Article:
The first and foremost purpose is, undoubtedly, the most important: to promote the idea of brotherhood – or, put another way, to promote the message of Christos. As it has been said:

“For this is the message that ye heard from the beginning, that we should love one another” (1 John 3:11).

According to Christos, the formless Essence of Religion is brotherly love, plain and simple. It is the purpose of religion to bring people together. It is the purpose of religion to help realize right human relations. As it has been said:

“Be kindly affectioned one to another with brotherly love” (Romans 12:10).


“Finally, be ye all of one mind, having compassion one of another, love as brethren, be pitiful, be courteous:” (1 Peter 3:8).


“Behold how good and pleasant it is for brethren to dwell together in unity” (Psalm 133).


“And hold fast, all together, by the rope which Allah (stretches out for you), and be not divided amongst yourselves; and remember with gratitude Allah’s favour on you; for ye were enemies and He joined your hearts in love, so that by His Grace, ye became brethren; and ye were on the brink of the pit of Fire, and He saved you from it. Thus doth Allah make His signs clear to you: That ye may be guided. Let there arise out of you a band of people inviting to all that is good, enjoining what is right, and forbidding what is wrong: They are the ones to attain felicity. Be not like those who are divided amongst themselves and fall into disputations after receiving Clear Signs: For them is a dreadful penalty” (3.103-105, Qur’an).

Properly understood, the above statement indicates the Essence of Religion and its primary first and foremost purpose: to unite us. It is, in truth, no exhortation to one form of religion or another despite its appearance; rather, it is a statement indicating that love, unity, and brotherhood is the way. God, Allah, or whatsoever you wish to call him, is the very love which unites us. This is the sign that is being shown here, and yet how many will see it? This is the message that ought to be proclaimed at every point of the globe, and yet how many will do so? All men are the “Children of God”; all men are brothers under God. Every man, woman, and child of every race, class, and creed. There are no exceptions. There are no special cases. The belief in exceptions and special cases is little more than masked hatred.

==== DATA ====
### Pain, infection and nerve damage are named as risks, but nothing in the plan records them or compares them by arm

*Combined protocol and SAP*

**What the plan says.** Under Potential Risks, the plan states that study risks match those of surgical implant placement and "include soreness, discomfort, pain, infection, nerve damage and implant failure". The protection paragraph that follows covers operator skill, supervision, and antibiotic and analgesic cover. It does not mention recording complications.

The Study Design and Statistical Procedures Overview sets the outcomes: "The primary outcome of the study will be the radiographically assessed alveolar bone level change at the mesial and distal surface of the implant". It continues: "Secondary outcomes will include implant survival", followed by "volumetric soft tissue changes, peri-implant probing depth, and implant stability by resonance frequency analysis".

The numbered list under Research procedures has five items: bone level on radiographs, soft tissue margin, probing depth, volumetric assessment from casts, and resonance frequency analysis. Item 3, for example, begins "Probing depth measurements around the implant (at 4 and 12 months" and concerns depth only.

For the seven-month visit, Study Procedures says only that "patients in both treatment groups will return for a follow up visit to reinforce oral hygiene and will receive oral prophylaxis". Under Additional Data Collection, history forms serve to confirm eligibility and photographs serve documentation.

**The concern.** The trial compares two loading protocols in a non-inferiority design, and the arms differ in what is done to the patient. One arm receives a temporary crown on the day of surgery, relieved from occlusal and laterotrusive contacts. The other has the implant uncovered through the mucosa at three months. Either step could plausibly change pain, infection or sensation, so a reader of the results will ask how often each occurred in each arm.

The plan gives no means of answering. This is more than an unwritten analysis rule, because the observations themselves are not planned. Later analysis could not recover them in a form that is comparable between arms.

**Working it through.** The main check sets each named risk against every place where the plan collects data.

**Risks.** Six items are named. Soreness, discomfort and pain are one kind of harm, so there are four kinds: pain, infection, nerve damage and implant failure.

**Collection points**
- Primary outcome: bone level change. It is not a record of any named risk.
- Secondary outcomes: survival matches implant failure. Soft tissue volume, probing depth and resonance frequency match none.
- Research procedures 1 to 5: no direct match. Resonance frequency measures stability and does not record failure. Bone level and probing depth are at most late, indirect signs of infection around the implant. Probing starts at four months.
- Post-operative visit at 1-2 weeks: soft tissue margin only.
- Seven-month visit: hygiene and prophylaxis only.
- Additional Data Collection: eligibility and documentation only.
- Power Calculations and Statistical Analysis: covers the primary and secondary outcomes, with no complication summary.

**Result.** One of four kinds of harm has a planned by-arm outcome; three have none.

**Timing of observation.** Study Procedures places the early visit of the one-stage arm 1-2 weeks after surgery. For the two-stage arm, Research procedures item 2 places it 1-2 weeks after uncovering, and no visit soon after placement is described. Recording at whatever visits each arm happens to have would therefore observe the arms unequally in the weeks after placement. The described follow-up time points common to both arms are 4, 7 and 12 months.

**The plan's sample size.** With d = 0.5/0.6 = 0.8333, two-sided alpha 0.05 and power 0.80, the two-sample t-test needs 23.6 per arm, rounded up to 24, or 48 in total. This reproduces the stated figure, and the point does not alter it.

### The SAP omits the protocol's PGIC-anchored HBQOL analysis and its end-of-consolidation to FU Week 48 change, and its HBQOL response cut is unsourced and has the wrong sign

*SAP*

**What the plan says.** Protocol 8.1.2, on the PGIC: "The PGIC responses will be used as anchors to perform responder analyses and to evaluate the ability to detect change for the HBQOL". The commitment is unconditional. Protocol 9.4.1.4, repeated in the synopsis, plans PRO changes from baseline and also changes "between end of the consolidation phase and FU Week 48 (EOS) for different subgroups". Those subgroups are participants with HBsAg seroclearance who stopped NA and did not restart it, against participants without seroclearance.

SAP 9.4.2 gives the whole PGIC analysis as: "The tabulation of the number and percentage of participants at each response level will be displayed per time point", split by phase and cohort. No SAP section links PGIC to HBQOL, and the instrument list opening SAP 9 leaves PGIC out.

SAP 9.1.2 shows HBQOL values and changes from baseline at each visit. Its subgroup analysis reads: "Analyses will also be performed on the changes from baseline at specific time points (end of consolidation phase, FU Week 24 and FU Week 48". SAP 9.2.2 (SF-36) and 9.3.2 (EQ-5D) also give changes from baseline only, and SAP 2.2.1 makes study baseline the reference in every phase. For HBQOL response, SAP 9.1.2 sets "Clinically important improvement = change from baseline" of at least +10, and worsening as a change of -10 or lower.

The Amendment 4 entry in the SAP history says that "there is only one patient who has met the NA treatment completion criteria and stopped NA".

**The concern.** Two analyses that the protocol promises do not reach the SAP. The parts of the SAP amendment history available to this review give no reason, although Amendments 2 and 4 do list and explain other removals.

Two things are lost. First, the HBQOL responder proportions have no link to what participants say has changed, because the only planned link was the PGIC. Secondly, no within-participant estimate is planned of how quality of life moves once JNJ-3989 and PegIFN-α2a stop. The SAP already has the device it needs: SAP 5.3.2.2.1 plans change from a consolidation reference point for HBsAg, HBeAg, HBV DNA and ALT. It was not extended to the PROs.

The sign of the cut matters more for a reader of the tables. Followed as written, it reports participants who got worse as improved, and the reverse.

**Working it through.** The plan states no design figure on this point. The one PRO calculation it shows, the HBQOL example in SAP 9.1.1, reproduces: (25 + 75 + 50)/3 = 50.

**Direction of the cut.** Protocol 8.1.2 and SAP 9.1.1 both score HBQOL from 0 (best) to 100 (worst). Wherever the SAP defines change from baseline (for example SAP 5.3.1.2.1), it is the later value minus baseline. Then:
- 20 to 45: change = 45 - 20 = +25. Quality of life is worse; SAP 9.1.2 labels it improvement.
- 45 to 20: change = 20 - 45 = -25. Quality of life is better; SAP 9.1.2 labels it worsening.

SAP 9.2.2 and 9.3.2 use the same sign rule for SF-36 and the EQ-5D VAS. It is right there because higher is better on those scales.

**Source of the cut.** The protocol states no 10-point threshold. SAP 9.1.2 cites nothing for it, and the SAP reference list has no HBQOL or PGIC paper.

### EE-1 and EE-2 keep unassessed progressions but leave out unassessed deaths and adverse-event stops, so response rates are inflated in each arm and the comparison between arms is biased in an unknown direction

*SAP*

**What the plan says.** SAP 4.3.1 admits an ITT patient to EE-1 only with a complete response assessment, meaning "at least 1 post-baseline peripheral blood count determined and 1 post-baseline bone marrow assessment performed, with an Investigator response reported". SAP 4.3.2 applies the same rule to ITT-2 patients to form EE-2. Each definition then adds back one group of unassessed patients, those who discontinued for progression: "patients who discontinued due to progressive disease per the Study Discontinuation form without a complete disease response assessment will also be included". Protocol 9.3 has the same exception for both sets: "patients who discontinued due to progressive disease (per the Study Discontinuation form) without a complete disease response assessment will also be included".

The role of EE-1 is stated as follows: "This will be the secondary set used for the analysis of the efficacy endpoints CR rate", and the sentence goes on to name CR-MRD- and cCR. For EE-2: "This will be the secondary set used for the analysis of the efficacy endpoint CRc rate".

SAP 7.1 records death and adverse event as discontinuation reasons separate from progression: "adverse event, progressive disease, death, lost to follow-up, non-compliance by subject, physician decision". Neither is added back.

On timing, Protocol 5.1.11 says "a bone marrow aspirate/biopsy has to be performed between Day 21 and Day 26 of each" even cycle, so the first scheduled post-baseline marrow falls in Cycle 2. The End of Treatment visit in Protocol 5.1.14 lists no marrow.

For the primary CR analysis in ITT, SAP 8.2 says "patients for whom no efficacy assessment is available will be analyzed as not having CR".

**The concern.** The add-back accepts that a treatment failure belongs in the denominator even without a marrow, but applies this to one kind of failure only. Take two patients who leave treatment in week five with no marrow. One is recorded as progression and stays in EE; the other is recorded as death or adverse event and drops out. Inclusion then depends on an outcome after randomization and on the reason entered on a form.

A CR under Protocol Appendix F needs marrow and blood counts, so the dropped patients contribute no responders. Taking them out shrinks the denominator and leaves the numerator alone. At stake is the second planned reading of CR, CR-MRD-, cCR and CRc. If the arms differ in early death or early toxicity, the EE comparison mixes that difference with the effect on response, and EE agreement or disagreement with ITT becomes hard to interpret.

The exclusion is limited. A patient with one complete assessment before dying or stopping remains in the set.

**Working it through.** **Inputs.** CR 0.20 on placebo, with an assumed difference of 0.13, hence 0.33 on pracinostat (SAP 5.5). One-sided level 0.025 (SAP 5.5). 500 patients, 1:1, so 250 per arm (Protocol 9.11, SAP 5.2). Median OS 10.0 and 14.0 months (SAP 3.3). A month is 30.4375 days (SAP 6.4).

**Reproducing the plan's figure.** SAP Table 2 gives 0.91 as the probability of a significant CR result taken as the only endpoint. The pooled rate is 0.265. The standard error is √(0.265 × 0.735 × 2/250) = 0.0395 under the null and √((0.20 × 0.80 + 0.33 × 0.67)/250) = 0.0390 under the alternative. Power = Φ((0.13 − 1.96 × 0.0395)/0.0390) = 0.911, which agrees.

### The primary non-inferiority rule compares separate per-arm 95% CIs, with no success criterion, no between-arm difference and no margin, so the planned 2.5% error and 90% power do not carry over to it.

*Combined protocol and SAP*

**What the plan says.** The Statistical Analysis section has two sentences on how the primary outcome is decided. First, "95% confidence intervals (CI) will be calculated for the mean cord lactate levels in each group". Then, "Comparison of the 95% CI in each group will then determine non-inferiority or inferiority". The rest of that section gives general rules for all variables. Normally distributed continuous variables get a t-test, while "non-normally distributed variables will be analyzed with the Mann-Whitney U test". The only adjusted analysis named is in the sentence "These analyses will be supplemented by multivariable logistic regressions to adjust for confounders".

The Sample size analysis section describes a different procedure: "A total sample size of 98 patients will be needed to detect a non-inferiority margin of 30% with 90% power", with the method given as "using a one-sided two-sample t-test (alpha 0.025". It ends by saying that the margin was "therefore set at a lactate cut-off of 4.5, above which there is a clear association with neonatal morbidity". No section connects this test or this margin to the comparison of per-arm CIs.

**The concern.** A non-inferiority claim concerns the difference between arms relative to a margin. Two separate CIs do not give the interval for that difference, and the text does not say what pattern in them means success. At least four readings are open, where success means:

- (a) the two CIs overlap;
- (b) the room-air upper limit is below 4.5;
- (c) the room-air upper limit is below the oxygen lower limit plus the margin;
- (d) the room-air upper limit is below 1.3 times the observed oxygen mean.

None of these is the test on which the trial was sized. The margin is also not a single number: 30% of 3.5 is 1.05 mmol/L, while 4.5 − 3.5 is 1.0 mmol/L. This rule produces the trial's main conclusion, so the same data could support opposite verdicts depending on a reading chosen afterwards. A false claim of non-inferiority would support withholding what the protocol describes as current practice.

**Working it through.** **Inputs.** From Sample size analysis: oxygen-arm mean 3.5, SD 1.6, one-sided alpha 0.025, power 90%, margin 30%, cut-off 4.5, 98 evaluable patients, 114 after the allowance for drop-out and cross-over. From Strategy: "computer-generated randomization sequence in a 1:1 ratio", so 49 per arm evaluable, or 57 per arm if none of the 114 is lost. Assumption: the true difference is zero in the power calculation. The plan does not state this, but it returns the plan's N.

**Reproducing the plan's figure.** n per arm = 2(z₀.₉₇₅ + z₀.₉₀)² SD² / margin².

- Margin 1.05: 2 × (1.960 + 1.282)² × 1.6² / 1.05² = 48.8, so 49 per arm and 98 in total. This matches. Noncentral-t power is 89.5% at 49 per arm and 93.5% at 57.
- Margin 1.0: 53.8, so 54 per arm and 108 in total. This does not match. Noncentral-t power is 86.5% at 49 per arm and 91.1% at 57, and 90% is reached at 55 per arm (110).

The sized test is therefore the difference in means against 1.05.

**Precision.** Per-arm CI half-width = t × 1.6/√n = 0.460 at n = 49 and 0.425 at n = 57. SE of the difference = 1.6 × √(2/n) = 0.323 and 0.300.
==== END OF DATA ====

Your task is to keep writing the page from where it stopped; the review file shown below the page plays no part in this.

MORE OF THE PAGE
The second purpose is to ennoble its adherents. According to Christos, the Essence of Religion, love, inspires in us a will to become better men. As our hearts and minds are turned towards love - the source and wellspring of all that is good, right, and just – we instinctively begin to strive to orient ourselves ever more towards that all-embracing love, just as much as flowers strive to orient themselves ever more towards the nourishing light of the sun. We cannot help it, for all life is attracted to what is good; likewise, in being attracted to what is good, we are made to repulse what is evil.

It is here that the importance of disciplines, or practices, become significant. Prior to the discovery of the Essence of Religion, that which lies at the heart of ever faith, disciplines are more or less empty rituals. They are performed because they are prescribed and not because it is a need to do so. The man who has fixed his mind and heart upon love is so moved to discipline himself that he will go out seeking discipline. He is moved to go out and seek a discipline that is right for him. He is moved to orient himself towards the good, right, and just. The purpose of these disciplines is to cultivate one’s character. It matters not what it is, only that it is consonant with his distinctly unique nature. God cares not, but rather smiles down upon the man for he exhibits true faithfulness. He was not forced to discipline by ill-founded beliefs, nor was he forced to grovel at the feet of God for fear of misery, but rather because he chooses love, unity, and brotherhood. After all, what matter is it how one prays, where one prays, when one prays – is it not more important what one feels in prayer? It is entirely possible for a man to pray correctly in form, but without heart. It is love that makes it genuine. The quality is important, not the ritualized form. If your prayer is devoid of love, then it is nothing but an empty performance: the appearance of faithfulness.

Thanks for your time,